• Strengthen the authorities' responsiveness to risks
  • Make robust arrangements for dealing with stress in the financial system

2012 reforms

The High-Level Panel on the Governance of the FSB was an independent initiative coordinated by Domenico Lombardi of the Brookings Institution and funded by the Connect U.S. Fund. It assembled a high-level panel of experts, including Uganda's former Finance Minister and Central Bank Governor of Uganda Ezra Suruma, former Prime Minister of Kyrgyzstan Djoomart Otorbaev, former Finance Minister of Colombia José Antonio Ocampo, and Jacques Mistral, a former member of France's Council of Economic Analysis.[11] Lombardi published the panel's final report in September 2011 as a Brookings Issue Paper, concluding that the FSB's governance had not evolved as quickly as its prominence. It made several recommendations:[3]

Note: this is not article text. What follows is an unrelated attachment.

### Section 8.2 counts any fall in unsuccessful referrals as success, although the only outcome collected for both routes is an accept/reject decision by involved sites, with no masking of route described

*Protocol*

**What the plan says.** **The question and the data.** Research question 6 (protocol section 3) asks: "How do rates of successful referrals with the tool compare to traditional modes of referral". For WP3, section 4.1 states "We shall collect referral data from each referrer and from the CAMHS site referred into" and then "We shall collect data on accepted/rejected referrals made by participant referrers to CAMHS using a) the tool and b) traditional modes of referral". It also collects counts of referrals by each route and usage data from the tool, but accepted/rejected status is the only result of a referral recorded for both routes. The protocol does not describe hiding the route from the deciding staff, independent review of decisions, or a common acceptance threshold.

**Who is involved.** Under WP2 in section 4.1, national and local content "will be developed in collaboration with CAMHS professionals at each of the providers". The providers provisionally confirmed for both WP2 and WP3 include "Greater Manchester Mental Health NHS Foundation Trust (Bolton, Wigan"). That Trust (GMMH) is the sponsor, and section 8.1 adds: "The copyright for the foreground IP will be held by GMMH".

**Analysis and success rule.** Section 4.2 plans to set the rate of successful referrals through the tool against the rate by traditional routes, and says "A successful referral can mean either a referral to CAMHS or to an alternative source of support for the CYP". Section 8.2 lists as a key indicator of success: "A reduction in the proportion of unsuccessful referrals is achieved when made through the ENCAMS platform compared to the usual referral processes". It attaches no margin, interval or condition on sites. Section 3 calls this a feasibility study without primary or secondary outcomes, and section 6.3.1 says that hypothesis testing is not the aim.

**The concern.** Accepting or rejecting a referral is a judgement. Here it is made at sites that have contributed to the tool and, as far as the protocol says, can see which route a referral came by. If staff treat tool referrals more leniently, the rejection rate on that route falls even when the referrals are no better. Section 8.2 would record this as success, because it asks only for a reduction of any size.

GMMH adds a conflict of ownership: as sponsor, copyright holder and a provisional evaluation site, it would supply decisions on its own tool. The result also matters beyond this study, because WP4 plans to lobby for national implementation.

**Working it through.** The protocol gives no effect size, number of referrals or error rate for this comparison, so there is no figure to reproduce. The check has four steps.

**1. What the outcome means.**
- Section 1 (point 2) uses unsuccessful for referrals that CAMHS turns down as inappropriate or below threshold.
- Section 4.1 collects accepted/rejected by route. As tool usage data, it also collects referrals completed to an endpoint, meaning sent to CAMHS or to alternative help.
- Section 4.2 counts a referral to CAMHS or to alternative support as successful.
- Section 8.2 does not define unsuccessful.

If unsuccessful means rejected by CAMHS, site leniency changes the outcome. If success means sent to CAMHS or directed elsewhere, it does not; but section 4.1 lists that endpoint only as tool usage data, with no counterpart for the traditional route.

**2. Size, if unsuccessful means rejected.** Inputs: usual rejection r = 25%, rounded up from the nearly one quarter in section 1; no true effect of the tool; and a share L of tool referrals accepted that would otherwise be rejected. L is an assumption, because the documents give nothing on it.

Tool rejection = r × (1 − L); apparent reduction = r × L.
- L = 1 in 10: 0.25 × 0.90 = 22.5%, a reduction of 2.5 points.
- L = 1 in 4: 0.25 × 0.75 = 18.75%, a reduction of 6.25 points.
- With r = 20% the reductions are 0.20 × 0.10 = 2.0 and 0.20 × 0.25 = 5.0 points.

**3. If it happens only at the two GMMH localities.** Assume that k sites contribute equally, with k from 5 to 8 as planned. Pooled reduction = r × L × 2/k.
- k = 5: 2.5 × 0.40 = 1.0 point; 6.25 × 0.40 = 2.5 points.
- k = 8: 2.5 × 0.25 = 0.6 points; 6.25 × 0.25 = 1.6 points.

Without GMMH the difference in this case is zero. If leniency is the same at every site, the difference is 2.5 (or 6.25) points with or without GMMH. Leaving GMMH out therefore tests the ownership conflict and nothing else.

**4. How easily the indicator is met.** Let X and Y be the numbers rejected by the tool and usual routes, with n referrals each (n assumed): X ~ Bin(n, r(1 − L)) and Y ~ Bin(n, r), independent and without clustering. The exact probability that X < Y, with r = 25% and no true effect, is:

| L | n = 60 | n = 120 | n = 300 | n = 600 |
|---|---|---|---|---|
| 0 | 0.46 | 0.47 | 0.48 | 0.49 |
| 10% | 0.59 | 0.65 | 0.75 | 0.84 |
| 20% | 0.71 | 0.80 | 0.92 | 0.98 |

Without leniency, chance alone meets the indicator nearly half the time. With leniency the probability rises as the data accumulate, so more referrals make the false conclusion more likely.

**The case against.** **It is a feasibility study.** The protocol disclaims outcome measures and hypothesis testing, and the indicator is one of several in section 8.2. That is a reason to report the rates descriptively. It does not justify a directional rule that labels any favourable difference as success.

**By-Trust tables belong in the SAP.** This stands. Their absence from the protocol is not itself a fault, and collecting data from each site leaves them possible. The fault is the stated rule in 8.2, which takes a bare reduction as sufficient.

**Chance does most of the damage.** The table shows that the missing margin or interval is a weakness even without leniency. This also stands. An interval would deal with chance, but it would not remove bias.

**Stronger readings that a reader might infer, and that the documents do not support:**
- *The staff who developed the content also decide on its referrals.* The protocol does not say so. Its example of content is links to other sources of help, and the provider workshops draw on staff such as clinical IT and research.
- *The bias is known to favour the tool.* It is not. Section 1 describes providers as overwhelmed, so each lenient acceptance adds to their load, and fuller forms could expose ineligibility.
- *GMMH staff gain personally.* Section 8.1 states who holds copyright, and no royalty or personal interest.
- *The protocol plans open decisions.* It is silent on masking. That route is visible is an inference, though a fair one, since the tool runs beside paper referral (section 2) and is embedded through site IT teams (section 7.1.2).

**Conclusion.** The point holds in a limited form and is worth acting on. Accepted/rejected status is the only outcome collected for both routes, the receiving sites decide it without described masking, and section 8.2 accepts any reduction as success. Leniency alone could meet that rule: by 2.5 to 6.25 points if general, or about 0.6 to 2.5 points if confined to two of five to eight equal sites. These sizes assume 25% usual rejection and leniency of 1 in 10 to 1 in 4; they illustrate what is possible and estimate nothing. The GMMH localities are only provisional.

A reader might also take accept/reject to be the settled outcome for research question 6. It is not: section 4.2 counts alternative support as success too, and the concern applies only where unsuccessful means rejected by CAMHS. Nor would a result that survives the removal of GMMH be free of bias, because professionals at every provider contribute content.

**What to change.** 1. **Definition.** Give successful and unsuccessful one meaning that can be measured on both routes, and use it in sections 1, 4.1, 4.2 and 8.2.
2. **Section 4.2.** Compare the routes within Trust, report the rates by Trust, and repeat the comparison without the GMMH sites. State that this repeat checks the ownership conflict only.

At the 2011 G20 Cannes summit, the G20 called for a strengthening of the FSB's capacity resources and governance by establishing the FSB "on an enduring organizational basis".[12] In its 2012 report to the G20 Los Cabos summit, the FSB set out concrete steps to strengthen the organization's capacity, resources, and governance as well as establish it on an enduring organizational footing. The G20 endorsed the FSB's restated and amended charter.[13] In January 2013, the FSB became a separate legal entity in the form of an association or "Verein" under Swiss law, when its Articles of Association were adopted by the FSB Plenary.[14]

The FSB is hosted and funded by the Bank for International Settlements under a five-year agreement executed between the two in January 2013. The bank bears the majority of the FSB's operating expenses, and the FSB does not have any assets, liabilities, or revenue.[14]

2016 reforms